Today we will learn how to grow thyme, one of the easiest plants to grow, especially on your balcony.
Thyme is known and used since ancient times as a medicinal plant thanks to its balsamic, antiseptic and anticatarrhal properties.
As a spice it has different uses in the kitchen: suitable as a condiment- especially for roast meats and fish- it can also be used to flavor salads or as a base for liqueurs and infusions.
But how do you grow thyme indoors if you don’t have a lot of space available? No fear, just like other plants, thyme can also be grown in pots without much effort.
How to grow thyme at home? The DIY guide.
Pot, soil & watering.
Before discovering how to grow thyme in pots, you should know that it’s a plant that grows wildly in sunny weather. It will therefore be appropriate to choose for a location where it’s fully exposed to the sun, away from temperature changes.
The pot changes should follow the gradual development of the plant, from a small pot to a big terracotta one, filled with well dried soil on a bed of expanded clay to protect the roots from stagnation of the water. The watering must be regular, but never abundant, as the soil should always be dry enough. In the fall and winter it should be watered sparingly and with restraint, only to be intensified in the summer with the arrival of the heat.
How to grow thyme from seed.
To cultivate thyme in pots you can choose to buy a plant that’s already developed, or start from seeds. Taking care to put forth the plan in the nursery during the summer is a priority. The best months to plant thyme are June and July. Once underground, the seeds must rest for almost a year in a warm, dry and protected environment. Early spring is the perfect time for you to move it into a suitable container for growth.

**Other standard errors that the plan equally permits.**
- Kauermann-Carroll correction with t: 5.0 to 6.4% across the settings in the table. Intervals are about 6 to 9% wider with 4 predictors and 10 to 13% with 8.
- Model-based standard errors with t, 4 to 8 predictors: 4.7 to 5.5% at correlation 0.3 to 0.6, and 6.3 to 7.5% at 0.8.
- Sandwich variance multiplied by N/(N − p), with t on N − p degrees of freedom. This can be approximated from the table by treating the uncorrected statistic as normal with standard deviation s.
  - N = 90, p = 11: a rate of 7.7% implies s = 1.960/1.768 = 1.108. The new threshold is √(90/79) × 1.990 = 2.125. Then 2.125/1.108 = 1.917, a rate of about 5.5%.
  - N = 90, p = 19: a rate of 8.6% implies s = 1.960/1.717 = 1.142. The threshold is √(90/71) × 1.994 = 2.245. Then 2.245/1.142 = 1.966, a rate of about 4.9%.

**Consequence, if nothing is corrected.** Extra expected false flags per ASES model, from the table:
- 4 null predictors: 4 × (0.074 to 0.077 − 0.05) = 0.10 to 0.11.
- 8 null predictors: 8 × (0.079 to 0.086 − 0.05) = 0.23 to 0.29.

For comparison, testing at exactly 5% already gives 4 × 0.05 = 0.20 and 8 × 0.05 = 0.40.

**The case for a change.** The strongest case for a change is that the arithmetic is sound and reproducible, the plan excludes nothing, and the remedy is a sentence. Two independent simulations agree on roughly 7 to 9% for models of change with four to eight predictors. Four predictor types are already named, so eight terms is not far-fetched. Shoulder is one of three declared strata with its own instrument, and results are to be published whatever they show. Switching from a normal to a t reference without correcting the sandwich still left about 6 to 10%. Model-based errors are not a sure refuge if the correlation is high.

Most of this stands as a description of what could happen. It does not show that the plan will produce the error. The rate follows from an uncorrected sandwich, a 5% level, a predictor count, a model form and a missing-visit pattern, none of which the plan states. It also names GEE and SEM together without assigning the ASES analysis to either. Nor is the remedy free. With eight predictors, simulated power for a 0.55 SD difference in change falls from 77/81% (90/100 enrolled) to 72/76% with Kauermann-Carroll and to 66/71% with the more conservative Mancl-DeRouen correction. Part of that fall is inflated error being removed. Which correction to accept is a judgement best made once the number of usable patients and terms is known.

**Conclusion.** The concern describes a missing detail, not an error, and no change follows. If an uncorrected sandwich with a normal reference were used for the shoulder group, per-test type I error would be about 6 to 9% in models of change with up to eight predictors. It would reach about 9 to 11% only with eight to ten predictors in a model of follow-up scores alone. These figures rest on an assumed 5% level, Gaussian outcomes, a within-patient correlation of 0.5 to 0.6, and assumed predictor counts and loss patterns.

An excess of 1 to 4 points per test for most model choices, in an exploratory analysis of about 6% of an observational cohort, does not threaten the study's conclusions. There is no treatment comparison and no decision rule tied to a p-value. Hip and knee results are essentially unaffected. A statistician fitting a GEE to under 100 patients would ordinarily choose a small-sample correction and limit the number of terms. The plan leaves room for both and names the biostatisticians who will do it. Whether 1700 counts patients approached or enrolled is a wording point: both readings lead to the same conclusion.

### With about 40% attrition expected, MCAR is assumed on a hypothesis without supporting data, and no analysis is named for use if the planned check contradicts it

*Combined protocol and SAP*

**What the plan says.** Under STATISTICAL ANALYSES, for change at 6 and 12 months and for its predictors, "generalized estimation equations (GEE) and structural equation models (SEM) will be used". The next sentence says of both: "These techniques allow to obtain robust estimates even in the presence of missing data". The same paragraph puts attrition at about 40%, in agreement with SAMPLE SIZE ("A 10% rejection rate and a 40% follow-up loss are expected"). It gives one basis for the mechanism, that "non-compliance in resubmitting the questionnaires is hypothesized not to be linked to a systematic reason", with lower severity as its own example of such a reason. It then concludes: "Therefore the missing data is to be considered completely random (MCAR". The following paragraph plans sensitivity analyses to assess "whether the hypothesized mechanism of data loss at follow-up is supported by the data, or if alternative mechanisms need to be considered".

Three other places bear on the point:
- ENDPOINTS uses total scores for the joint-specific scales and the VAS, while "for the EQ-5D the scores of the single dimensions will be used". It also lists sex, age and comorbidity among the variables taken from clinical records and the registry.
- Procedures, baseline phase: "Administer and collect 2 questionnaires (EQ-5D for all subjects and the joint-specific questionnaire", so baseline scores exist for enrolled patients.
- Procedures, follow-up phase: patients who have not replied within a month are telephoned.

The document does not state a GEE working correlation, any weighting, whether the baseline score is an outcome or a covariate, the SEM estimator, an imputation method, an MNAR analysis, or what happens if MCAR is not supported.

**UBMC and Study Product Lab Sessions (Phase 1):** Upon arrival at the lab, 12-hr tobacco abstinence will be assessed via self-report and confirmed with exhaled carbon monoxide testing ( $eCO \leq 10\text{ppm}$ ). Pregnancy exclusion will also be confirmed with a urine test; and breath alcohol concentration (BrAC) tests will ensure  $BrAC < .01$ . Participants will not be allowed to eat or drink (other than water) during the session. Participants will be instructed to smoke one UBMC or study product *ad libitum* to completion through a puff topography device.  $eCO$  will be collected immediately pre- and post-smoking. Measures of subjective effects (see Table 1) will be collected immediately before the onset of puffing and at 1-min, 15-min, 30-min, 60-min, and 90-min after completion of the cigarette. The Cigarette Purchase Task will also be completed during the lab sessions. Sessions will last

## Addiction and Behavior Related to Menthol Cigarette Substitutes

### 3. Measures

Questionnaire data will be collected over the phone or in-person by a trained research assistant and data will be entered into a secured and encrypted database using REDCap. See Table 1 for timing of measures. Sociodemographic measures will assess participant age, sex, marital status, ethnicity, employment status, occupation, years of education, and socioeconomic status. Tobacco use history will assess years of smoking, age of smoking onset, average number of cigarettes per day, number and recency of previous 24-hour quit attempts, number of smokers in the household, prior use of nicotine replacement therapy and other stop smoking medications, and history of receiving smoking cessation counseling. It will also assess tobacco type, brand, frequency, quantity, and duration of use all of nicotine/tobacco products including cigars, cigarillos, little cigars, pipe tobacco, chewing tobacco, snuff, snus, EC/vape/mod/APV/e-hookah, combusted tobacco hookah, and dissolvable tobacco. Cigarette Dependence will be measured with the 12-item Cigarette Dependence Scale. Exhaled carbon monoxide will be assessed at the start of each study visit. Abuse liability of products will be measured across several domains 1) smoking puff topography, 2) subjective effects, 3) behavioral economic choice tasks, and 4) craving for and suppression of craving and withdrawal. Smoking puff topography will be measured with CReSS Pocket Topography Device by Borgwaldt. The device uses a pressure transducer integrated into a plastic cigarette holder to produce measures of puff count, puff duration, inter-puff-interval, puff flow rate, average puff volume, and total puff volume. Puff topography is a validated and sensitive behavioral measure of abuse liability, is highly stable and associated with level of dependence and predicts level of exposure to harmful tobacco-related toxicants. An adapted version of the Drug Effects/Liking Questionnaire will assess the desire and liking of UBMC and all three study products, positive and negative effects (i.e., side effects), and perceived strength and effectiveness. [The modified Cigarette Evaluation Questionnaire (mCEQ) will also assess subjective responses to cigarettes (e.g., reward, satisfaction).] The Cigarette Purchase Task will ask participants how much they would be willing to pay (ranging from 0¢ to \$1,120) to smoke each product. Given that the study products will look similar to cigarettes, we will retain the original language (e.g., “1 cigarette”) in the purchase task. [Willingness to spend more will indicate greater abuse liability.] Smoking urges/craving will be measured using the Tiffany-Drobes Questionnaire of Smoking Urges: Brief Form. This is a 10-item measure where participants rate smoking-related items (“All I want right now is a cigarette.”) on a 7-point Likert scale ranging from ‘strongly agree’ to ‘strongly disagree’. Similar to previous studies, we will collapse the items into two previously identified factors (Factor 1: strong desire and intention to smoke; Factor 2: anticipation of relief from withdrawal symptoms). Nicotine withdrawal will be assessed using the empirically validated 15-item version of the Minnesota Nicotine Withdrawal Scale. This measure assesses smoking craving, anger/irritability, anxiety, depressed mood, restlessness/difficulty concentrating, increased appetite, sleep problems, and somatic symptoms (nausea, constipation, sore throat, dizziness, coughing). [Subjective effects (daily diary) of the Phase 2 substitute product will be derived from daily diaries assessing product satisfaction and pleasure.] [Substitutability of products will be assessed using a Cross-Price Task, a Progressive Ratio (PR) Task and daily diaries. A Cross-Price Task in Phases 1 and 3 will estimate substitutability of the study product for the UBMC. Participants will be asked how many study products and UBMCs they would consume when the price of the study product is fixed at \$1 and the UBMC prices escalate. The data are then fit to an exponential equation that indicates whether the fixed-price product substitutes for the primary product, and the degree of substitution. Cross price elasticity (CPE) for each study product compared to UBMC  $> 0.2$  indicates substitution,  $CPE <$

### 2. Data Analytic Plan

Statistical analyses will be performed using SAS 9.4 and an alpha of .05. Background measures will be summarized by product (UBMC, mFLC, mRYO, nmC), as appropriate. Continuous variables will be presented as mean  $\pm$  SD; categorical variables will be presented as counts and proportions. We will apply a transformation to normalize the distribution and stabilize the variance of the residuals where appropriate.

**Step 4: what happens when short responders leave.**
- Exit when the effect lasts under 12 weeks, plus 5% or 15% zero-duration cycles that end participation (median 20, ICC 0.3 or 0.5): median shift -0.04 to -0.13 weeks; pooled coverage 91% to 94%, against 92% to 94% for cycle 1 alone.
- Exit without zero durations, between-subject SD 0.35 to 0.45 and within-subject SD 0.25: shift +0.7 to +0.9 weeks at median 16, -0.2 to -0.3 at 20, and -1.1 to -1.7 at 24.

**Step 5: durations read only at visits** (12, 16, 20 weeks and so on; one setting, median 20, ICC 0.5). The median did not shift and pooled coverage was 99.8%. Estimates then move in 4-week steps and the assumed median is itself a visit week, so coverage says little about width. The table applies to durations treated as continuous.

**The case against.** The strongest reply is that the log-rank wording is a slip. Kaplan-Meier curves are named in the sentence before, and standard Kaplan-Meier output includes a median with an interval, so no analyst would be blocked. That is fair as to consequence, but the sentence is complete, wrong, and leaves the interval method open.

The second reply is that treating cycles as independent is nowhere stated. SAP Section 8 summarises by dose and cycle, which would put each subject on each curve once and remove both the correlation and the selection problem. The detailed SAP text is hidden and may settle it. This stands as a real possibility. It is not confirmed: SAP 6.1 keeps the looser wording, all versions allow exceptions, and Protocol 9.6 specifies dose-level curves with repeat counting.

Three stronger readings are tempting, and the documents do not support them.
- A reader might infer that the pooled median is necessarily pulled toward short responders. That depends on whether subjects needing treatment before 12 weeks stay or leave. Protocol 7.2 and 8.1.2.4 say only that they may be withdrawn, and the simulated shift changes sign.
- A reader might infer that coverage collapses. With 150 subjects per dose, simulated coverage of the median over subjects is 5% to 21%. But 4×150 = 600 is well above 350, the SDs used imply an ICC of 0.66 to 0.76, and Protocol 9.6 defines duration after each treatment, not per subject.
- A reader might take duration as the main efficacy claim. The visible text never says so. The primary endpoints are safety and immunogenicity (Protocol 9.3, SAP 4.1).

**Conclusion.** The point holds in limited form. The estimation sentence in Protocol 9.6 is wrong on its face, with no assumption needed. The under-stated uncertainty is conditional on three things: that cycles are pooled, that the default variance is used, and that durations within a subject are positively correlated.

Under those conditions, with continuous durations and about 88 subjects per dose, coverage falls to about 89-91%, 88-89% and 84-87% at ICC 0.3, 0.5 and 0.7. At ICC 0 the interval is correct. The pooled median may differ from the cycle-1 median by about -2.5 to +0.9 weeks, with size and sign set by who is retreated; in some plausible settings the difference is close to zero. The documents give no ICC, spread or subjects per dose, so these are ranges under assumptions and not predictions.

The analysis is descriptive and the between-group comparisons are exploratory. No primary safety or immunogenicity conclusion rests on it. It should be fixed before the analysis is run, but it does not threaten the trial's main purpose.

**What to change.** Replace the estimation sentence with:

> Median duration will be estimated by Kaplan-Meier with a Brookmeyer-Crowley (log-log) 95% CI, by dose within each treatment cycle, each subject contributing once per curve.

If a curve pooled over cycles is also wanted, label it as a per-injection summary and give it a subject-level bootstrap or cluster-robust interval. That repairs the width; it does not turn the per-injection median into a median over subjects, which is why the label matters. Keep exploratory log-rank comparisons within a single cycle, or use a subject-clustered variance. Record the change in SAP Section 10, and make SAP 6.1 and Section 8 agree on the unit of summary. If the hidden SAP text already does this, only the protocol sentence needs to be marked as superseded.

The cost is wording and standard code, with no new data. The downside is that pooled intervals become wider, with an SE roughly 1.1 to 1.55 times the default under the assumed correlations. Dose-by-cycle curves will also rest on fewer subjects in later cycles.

The thyme can’t stand cold weather. In the winter you’ll have to put it indoors and place it under as much sun exposure as you can. If you live in a place where the temperature change isn’t dramatic, you could protect them on the balcony using a cloth.
Remember that during the winter season thyme dries up completely to look ‘dead‘. Do not worry, because in the spring it will return to sprouting more luminous than ever!
Once you learn how to cultivate thyme on your balcony or simply potting it, we move onto harvesting. The best time to do that is from the spring to the summer (ie May to August). The edible parts of the plant are aerial, tender and fragrant, including flowers. Once collected the thymus can be stored in the refrigerator inside a perforated container for about a week.
Alternatively, you can dry it and store it in a cool, dry place in tightly sealed jars. Once dried it will maintain all its properties and flavor for 4 to 6 months.
Now that you know how to cultivate thyme, you can please your green thumb!
Are you ready to grow something else following our DIY guides?